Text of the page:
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Evolving Broadband Technologies Will Increase Connectivity, Say Broadband Breakfast Panelists

Elijah Labby



June 26, 2020 — Existing and evolving cellular technologies provide exciting and different solutions for different situations, said participants in a Broadband Breakfast Live Online webcast Wednesday on “Shared Infrastructure and Small Cell Deployment.”

Wednesday’s webcast was a preview of the Digital Infrastructure Investment mini-conference that will be hosted by Broadband Breakfast on August 10, 2020. Digital Infrastructure Investment is a pathbreaking event bringing the broadband and financial services communities together to focus on infrastructure and investment asset profiles, including fiber, small cells, towers and data center assets.

Although the conversation focused primarily on the sharing of infrastructure in regards to wireless towers and small cells, participants also noted the importance of the Citizens Broadband Radio Service, which allows for shared usage of valuable spectrum.

Oliver Pilco, managing member at View Capital Advisors, said that CBRS is a critical feature in achieving universal connectivity.

“CBRS has reached a critical point where it could really change how we deploy and building wireless,” he said. “But I think at the end of the day that technology will continue to change and improve, providing better capacity [and] better coverage.”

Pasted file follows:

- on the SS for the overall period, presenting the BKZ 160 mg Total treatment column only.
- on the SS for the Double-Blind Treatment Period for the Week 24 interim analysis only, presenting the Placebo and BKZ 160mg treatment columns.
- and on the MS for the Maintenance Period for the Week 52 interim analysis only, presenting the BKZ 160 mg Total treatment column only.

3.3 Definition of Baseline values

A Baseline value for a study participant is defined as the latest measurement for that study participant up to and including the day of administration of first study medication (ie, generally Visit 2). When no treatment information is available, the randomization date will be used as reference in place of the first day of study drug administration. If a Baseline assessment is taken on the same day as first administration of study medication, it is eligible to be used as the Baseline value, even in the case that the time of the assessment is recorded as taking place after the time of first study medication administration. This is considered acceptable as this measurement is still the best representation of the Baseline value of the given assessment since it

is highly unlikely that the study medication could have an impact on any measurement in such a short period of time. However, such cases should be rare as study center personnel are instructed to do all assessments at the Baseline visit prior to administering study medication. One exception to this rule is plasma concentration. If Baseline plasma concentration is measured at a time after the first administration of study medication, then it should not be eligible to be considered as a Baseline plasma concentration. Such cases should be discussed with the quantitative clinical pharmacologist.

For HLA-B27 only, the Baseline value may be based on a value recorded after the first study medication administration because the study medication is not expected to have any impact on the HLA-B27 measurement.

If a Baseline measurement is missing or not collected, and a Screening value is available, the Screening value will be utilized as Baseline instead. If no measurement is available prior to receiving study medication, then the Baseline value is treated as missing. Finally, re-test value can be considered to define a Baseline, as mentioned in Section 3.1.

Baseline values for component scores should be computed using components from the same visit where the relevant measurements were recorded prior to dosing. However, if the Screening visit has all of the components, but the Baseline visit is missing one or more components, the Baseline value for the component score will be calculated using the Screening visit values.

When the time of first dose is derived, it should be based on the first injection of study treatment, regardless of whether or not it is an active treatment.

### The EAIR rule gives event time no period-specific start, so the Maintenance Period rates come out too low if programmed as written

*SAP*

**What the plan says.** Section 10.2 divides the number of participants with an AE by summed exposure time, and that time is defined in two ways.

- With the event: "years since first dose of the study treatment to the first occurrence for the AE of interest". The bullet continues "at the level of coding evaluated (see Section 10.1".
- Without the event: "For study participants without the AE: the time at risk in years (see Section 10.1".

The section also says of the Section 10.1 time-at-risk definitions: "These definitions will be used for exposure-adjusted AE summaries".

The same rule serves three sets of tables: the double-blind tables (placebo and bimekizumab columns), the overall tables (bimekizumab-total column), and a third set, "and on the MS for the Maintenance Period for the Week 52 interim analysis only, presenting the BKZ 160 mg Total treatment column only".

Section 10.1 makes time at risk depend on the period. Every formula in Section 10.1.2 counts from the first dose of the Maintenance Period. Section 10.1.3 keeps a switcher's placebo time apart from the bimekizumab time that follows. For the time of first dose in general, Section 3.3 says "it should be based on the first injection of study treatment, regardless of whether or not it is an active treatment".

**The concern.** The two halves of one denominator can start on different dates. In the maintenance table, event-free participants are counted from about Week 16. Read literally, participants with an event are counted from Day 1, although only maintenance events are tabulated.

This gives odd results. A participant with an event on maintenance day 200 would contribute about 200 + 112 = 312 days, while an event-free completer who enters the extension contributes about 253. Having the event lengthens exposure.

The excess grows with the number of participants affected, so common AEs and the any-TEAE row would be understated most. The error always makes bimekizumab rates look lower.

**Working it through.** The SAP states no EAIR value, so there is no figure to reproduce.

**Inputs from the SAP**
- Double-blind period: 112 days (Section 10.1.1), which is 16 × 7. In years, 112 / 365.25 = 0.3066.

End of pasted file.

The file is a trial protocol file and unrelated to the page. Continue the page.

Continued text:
Inter-accessible broadband options are the future, participants said, and will allow for consumers to have more accessibility.

One of these options is becoming increasingly common in the United Kingdom and the United States, said Dean Bubley, founder of Disruptive Analysis.

“The idea is that a village community puts up its own cell tower if it’s got no coverage of the main carrier networks and then allows either a roaming model or a shared small cell... in that locality,” he said.

This option allows small municipalities to choose the service that best serves their residents, Bubley added.

“It’s quite common for groups of two or three other carriers to share parts of their radio networks and their infrastructure, irrespective of the open tower markets,” he said.

Amandus “Mandy” Derr, government affairs director for Crown Castle, said that radio technologies would, however, need to move closer to the end user as 5G technology continues to develop.

“This is going to be especially true with 5G where there’s going to be millions and millions more connected devices,” he said. “Your shirt’s going to have a chip on it, [and] autonomous vehicles [as well].”

Derr predicted that the necessity of such technologies would only grow more apparent as telework becomes more prevalent.

“The amount of data that’s going to be collected is already exponential,” he said. “I mean, it’s growing exponentially year over year, and it’ll continue to do that.”

Bubley agreed, noting that even after the COVID-19 pandemic has passed, future virus situations are possible, and in such a case, an investment in developing broadband infrastructure would pay dividends.

“Everyone’s going to need to have a plan B,” he said. “What you will need is more connectivity and more flexibility.”

The event was moderated by Broadband Breakfast Editor and Publisher Drew Clark.


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